The current condition of the UK property market has certainly raised eyebrows among the top industry analysts. After substantiating itself in the preceding years, UK home prices have taken a deep plunge after 2007. The decline has continued unabated for almost two years. New surveys conducted by Halifax and Nationwide have reveled that the property market has receded by almost 15 percent to 20 percent since the autumn of 2007.

Looking into the Future

Amid growing concerns over the global financial crises, it seems that this downfall might continue to drive the prices lower, even in the next year. How much lower is anyone's guess but looking at the recent trends, majority thinks that the UK property market will continue to shed its current price by another 15 percent. This 15 percent decline in the year 2009 amounts to a drop of nearly 30 to 35 percent which is nearly 70 percent lower than the highest property values in this decade.

The average cost of a typical English house is £224,064 with total sales of 138,487 properties in this quarter. London and its adjacent boroughs have faced the brunt of the pressure where properties have plummeted to 10 percent since the last year. Yorkshire and Humberside are close behind with 6.5 percent and 6.6 percent declines in the last twelve months, respectively.

Why the decline?

The falling property prices are due to the growing job loss which has promoted house owners to sell their homes. Banks and other financial institutions have acted accordingly by further tightening the lending rules and squeezing the supply of money for the potential buyers, resulting in less demand for new homes. Responding to the situation, existing home owners are waiting for the prices to freeze as they are unwilling to sell at a loss. It is estimated that the average household moving is now almost, once in 31 years, in this decade which is double the time period from the preceding decade. Add to the shortage of buyers, new regulations by the property agents have made it a little harder to complete the purchase process which can take up to three months, double the time during the price boom in 2007.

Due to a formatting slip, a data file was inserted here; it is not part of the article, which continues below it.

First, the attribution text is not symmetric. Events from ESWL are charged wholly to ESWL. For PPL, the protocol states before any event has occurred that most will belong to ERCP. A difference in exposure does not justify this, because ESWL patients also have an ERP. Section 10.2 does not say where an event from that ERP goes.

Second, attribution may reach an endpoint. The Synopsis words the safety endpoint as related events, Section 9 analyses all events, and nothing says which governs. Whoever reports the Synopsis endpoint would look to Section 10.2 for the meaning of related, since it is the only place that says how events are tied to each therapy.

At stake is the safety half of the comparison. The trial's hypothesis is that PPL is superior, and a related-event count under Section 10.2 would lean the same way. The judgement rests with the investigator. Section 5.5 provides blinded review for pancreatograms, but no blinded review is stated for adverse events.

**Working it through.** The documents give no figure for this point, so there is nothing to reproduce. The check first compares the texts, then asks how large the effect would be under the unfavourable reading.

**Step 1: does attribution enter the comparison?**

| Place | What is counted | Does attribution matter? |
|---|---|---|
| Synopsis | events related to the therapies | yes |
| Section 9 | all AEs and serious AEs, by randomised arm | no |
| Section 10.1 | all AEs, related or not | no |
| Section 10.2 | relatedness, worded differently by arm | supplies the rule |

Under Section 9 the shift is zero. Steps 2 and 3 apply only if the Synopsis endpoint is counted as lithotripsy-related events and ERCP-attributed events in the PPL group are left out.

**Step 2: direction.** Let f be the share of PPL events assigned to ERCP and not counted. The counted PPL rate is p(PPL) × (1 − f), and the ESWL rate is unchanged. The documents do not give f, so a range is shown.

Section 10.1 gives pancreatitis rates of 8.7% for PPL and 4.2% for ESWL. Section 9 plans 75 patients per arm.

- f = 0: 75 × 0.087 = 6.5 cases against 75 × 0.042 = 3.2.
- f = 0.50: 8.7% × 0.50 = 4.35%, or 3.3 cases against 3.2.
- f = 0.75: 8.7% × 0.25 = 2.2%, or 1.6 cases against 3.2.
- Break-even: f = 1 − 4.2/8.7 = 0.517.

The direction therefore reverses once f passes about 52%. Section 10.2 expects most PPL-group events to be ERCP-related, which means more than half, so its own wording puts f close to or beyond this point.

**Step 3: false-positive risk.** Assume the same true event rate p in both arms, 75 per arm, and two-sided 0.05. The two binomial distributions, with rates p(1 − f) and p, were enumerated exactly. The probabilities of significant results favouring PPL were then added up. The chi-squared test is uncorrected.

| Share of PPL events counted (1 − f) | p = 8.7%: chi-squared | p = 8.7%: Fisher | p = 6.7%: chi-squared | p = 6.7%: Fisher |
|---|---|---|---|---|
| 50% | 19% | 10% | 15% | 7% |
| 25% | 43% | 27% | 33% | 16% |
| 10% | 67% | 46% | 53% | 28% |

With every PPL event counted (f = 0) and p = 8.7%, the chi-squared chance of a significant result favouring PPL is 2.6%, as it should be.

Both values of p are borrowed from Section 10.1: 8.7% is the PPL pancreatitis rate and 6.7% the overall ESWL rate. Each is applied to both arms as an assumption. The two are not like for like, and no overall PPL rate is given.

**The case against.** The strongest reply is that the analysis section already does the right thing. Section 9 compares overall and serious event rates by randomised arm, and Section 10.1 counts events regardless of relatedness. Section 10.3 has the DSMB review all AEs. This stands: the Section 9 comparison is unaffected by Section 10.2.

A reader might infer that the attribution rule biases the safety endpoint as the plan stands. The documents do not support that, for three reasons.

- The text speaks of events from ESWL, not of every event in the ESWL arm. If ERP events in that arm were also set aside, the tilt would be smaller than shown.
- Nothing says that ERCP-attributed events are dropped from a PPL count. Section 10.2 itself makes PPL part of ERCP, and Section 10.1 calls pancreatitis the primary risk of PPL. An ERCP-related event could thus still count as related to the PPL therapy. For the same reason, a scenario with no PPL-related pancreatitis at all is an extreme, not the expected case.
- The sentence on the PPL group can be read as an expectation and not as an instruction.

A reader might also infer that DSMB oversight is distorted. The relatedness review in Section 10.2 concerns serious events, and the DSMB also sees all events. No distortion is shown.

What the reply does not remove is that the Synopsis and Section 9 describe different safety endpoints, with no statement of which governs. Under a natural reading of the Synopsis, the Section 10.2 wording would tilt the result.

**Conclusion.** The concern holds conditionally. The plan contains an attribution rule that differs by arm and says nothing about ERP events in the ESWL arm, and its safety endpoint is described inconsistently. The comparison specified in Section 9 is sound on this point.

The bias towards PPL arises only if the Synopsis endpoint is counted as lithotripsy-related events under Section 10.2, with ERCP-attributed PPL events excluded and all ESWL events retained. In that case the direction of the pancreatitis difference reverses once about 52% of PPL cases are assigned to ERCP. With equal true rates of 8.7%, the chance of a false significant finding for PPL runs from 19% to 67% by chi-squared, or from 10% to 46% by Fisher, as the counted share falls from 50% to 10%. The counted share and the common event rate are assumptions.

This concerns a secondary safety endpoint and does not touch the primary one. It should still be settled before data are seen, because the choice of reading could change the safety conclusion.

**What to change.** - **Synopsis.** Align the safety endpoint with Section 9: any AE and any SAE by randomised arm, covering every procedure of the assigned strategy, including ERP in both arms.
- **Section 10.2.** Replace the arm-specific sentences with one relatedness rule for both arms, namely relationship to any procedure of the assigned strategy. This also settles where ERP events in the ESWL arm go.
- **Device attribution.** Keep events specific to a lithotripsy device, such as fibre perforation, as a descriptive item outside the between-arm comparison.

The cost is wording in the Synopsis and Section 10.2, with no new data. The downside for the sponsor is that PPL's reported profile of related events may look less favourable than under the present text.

Efforts by the UK government

The Bank of England and the government are trying to mitigate the crisis by cutting the interest rates, decreasing the LIBOR rates and keeping a well balanced credit supply. Such policies along with the recent gains in the financials of Nationwide by almost £1.5 billion is pointing towards the fluidity of the market and easing up of mortgage. One thing is for sure! There are still many people who are willing to cash on the recent slump by borrowing the houses and then expecting to raise a profit, later on. This human greed along with the efforts of British government, the recession may end sooner then expected.

When will it end?

The big question remains; When will the property market blossom once gain? Leading bankers predict that the property market will certainly get a much needed revival by the mid of 2009. It is during this period that people will likely see an increase in home sales. For more a circumspect figure by leading analysts, the UK property is likely to regain in the initial months of 2010.